But it’s a reality reporters face. I once told a classroom of journalists that someone close to me was a survivor of domestic violence and that helped me when I wrote my profile of Richard Spencer’s wife. “Wasn’t that a conflict?” a student asked.
As if living is a conflict. As if being human is a conflict. As if I should ever be impartial on domestic violence.
And yet, I sat in that jury voir dire for three days. Our very American idea of fairness is based on being neutral about Nazism.
Lowery, in his op-ed, argues for bluntness in our descriptions of bad actors and diversity in our newsrooms. And yes, but also, I wonder if we don’t also need new words all together. Balance. All sides. Neutrality. What do they even mean? They presuppose that balance can be attained in a world that is inherently unjust and unbalanced. Neutrality assumes that one can in fact be neutral about issues like Nazism and genocide. Those words rest on the very premise of fairness that simply doesn’t exist.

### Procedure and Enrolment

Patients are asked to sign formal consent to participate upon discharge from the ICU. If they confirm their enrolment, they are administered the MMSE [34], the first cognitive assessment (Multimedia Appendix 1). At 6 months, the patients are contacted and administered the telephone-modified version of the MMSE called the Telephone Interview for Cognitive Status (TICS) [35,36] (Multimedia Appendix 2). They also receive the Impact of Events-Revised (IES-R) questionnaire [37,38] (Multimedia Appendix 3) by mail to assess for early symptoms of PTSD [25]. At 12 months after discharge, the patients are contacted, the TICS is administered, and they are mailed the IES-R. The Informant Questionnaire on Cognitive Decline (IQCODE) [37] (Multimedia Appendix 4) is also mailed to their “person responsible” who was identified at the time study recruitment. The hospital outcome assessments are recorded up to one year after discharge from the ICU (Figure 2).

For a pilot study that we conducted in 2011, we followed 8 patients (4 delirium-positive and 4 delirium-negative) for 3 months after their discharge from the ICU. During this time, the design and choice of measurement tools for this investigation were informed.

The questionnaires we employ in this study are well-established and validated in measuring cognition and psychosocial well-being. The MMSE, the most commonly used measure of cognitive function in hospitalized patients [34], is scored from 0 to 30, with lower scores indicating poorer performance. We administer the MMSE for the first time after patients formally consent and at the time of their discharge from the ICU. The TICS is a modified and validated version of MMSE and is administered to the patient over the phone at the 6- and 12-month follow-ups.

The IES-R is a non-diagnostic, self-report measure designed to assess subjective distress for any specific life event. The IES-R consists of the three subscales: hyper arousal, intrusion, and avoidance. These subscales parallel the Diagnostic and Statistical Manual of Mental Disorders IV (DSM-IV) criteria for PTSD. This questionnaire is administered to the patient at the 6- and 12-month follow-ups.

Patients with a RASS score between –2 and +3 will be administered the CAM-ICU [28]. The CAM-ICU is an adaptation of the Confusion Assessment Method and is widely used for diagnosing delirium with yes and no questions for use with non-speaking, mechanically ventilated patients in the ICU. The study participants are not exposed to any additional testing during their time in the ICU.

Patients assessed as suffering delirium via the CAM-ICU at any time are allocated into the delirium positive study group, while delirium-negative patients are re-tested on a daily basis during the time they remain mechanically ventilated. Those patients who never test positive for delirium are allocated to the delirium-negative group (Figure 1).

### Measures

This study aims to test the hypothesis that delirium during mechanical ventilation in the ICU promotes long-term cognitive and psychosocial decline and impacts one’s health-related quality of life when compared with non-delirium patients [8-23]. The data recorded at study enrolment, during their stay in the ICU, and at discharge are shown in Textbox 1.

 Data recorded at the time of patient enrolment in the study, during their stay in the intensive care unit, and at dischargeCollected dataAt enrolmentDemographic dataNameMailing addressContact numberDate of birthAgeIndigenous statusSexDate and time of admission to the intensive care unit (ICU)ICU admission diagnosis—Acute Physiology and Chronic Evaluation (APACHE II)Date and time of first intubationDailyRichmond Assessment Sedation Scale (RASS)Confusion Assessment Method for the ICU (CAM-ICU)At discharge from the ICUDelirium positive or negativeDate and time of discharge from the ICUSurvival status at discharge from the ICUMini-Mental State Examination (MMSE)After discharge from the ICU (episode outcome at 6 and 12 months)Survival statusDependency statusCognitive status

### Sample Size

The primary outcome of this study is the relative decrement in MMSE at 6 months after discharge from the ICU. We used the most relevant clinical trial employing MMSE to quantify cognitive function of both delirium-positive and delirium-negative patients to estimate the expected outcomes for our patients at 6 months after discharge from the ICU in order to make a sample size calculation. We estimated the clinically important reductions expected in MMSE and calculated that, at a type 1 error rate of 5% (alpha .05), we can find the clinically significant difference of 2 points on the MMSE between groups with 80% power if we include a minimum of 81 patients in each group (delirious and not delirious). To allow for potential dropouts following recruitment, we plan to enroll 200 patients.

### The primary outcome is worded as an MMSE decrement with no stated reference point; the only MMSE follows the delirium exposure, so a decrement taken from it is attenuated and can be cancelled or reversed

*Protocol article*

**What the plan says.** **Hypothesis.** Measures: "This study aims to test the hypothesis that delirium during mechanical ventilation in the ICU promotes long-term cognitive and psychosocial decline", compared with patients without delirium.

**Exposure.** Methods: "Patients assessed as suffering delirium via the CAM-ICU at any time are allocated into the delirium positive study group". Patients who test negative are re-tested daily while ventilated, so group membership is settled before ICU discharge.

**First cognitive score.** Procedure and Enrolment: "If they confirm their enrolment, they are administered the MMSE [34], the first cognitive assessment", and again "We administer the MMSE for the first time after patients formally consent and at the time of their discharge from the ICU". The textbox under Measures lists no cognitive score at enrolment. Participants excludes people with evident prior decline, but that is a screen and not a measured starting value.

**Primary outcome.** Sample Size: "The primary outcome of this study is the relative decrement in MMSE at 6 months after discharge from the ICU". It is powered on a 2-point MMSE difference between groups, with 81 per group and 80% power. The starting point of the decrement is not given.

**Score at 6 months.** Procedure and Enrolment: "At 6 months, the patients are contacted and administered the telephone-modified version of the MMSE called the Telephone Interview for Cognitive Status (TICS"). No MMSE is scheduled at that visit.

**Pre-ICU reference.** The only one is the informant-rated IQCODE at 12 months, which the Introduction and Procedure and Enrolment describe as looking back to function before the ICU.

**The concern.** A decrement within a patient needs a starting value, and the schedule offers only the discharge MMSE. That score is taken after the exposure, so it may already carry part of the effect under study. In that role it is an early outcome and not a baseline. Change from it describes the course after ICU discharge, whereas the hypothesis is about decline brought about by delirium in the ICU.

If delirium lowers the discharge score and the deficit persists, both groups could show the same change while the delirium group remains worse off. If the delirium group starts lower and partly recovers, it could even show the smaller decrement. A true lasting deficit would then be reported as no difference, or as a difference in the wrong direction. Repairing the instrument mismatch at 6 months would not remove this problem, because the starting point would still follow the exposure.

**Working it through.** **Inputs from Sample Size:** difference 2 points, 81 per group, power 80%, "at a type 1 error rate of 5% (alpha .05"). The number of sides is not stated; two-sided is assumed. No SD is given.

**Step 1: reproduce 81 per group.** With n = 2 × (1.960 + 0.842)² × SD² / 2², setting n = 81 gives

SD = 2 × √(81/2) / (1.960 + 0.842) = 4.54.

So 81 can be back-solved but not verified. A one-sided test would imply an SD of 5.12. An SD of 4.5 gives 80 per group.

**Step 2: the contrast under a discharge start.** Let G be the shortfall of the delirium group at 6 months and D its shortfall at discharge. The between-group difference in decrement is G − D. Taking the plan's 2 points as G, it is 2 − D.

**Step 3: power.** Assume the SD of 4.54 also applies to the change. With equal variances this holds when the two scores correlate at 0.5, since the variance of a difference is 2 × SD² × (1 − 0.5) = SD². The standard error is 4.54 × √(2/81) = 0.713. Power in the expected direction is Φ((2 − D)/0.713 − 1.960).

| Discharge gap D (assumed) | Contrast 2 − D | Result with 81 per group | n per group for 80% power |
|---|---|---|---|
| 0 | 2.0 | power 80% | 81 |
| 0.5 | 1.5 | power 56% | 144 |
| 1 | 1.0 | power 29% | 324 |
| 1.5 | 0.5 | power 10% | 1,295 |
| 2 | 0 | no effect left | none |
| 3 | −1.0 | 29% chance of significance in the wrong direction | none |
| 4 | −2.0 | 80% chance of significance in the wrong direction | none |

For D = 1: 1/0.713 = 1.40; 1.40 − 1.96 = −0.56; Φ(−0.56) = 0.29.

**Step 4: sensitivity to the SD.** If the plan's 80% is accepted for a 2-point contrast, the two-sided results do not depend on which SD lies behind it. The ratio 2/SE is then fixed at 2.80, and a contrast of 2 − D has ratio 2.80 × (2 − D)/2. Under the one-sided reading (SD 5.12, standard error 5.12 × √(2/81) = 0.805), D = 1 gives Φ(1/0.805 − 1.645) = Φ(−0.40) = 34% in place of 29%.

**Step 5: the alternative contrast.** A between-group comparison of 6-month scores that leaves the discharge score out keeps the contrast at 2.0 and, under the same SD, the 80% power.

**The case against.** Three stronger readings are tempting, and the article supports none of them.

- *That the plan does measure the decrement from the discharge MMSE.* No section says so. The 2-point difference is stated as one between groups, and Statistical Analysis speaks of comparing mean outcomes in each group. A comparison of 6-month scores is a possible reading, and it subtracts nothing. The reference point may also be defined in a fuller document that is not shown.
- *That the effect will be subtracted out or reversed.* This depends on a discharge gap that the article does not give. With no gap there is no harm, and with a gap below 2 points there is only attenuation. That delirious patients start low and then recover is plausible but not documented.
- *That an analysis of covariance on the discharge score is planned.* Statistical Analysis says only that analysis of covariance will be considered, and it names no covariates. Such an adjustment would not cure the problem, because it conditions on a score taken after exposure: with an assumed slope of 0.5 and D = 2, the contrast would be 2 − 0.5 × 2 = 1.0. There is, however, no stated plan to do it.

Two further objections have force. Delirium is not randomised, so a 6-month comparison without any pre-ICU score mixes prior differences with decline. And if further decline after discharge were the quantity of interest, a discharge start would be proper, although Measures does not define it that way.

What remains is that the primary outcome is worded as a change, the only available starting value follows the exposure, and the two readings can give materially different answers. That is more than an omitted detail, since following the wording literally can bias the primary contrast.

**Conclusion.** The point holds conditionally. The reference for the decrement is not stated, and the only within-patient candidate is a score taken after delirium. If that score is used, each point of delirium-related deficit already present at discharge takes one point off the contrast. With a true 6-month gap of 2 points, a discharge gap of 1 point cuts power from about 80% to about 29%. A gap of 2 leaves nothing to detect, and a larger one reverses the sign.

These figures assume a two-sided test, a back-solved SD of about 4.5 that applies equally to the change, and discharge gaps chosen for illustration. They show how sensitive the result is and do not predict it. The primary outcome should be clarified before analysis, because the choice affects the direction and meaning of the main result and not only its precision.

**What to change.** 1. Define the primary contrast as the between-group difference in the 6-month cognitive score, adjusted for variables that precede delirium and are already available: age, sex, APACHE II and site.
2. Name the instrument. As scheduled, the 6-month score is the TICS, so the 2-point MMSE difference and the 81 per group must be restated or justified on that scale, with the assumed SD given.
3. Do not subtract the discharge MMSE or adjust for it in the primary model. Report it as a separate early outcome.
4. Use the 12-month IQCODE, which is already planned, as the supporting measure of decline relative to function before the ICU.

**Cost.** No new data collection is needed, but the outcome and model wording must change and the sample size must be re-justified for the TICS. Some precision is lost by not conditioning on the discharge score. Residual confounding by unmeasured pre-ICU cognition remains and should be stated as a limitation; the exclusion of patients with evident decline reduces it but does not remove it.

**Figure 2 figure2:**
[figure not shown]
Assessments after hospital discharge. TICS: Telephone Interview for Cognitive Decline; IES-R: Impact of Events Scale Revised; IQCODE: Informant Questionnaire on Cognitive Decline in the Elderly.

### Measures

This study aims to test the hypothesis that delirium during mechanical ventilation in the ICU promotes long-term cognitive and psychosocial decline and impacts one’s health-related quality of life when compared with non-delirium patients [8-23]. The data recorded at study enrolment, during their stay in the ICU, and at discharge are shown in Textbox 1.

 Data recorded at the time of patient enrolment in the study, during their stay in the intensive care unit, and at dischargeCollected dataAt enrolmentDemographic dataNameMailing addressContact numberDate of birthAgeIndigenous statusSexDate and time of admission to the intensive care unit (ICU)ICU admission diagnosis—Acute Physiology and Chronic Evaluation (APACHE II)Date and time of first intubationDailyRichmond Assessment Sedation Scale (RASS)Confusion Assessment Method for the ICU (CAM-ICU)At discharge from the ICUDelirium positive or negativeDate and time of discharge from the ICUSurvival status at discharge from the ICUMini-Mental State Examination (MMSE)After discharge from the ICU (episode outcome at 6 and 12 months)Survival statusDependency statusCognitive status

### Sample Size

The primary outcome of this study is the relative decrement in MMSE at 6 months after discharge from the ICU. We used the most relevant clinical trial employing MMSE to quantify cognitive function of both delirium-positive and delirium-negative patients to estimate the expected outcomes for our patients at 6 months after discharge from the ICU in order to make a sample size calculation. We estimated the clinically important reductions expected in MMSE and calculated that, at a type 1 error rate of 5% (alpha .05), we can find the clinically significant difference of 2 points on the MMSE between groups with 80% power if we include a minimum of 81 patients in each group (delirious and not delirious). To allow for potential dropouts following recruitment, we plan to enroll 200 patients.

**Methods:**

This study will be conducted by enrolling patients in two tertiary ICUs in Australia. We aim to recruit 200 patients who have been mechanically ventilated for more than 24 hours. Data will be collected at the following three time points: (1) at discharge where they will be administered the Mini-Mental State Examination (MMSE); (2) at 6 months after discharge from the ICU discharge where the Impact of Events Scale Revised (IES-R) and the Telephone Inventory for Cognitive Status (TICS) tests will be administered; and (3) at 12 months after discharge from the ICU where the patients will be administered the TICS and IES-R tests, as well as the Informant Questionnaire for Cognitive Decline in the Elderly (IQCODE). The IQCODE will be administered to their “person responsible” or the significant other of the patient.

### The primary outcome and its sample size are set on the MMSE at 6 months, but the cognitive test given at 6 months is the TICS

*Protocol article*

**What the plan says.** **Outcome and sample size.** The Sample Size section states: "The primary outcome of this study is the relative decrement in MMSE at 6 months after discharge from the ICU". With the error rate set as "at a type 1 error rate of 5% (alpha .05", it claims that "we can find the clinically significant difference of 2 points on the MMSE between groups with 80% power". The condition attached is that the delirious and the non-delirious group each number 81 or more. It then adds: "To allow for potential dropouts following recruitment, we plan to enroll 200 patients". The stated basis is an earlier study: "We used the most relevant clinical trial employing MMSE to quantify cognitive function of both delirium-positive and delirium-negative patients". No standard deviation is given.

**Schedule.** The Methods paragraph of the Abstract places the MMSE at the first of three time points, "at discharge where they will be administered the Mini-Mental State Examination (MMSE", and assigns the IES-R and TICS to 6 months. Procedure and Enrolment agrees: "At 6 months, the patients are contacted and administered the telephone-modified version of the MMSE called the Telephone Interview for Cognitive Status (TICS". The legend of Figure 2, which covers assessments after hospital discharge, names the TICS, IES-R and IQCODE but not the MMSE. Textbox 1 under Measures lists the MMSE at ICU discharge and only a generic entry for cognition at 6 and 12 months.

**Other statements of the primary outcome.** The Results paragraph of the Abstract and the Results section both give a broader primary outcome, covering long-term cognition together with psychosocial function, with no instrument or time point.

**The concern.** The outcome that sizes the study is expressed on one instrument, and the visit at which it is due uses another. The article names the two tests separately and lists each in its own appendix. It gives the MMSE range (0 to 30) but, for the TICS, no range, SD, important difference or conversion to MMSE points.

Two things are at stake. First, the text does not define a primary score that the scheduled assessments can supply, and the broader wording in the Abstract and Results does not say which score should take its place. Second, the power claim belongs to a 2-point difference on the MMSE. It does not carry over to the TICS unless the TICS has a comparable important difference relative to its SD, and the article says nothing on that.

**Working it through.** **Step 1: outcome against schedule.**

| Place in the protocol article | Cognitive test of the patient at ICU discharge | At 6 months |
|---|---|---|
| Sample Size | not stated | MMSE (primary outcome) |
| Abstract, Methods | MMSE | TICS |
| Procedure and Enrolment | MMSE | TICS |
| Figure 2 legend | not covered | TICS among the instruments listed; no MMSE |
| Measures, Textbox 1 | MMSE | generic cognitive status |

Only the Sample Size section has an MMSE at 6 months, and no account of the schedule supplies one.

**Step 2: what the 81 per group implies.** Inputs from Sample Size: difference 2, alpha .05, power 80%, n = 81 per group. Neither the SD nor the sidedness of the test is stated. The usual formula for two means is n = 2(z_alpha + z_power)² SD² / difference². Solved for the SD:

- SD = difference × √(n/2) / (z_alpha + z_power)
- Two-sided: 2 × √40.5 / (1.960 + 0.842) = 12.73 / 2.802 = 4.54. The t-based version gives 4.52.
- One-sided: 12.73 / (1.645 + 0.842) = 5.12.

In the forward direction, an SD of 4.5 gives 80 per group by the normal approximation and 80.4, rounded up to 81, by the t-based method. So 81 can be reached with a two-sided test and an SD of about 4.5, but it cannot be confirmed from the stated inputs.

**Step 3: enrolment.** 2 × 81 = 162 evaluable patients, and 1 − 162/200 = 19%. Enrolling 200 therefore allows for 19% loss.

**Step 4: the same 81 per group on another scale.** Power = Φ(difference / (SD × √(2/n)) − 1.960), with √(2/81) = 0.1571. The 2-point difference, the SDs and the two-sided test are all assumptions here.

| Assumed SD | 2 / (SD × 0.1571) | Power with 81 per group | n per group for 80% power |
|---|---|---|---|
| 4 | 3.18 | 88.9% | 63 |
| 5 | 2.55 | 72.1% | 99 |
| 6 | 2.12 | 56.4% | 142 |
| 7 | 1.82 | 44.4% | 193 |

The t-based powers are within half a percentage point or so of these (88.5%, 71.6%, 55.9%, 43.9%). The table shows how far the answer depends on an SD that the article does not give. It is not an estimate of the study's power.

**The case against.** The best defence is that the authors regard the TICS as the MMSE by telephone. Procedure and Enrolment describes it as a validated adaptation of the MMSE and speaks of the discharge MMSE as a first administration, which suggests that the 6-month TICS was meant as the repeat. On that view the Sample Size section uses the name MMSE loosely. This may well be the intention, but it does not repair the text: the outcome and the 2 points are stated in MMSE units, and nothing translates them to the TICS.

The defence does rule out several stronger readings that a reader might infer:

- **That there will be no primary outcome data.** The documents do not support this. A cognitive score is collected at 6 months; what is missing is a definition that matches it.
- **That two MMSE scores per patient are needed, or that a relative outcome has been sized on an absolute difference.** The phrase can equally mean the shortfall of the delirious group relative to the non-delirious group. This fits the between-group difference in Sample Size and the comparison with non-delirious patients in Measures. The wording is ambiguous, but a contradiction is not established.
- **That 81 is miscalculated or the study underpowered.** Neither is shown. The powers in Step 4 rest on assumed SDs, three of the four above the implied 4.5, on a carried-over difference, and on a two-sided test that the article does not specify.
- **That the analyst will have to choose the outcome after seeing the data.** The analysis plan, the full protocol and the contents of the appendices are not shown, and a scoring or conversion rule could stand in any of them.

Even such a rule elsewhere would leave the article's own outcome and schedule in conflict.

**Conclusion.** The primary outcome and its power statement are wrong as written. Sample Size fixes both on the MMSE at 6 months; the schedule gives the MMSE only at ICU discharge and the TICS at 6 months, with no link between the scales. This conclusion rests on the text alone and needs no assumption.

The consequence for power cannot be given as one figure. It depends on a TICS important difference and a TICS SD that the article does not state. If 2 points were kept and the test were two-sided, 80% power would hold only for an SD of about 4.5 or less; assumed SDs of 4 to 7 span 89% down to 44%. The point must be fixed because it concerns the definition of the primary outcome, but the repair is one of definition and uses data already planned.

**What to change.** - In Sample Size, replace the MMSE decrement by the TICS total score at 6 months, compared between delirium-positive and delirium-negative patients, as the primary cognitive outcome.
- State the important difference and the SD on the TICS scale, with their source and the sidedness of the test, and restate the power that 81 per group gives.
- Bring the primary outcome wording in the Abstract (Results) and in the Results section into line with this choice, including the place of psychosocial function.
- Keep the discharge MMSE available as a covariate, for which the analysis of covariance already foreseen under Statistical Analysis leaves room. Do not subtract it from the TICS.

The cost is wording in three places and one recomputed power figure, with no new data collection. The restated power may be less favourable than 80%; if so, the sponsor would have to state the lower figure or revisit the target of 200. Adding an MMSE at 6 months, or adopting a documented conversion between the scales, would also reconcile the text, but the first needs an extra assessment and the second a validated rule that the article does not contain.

I do finally meet with the Clergy Collective. They tell me about the affordable-housing crisis, the stress of the pandemic, the loss of jobs, the frustration in the community. And at one point, as we discuss the pandemic and the way it’s affected their congregations, Pastor Brenda Brown Grooms looks at me through the Zoom window and says, “What you report in the media matters. You will have to answer for it.”
Note: This newsletter was updated to add a link to Maria Bustillos article on “false balance” in journalism.
Men Yell at Me is a newsletter about the places where our bodies and politics collide and yes, the occasional yelling man. Learn more about it and me (Lyz) here. You can sign up to receive the free weekly email, sent on Wednesdays, which includes interviews, essays, and original reporting. The Friday email is a weekly round-up of dinguses, drinks, and links. On Monday I have a subscribers-only open thread where we discuss politics, food, dogs, our bodies, and more.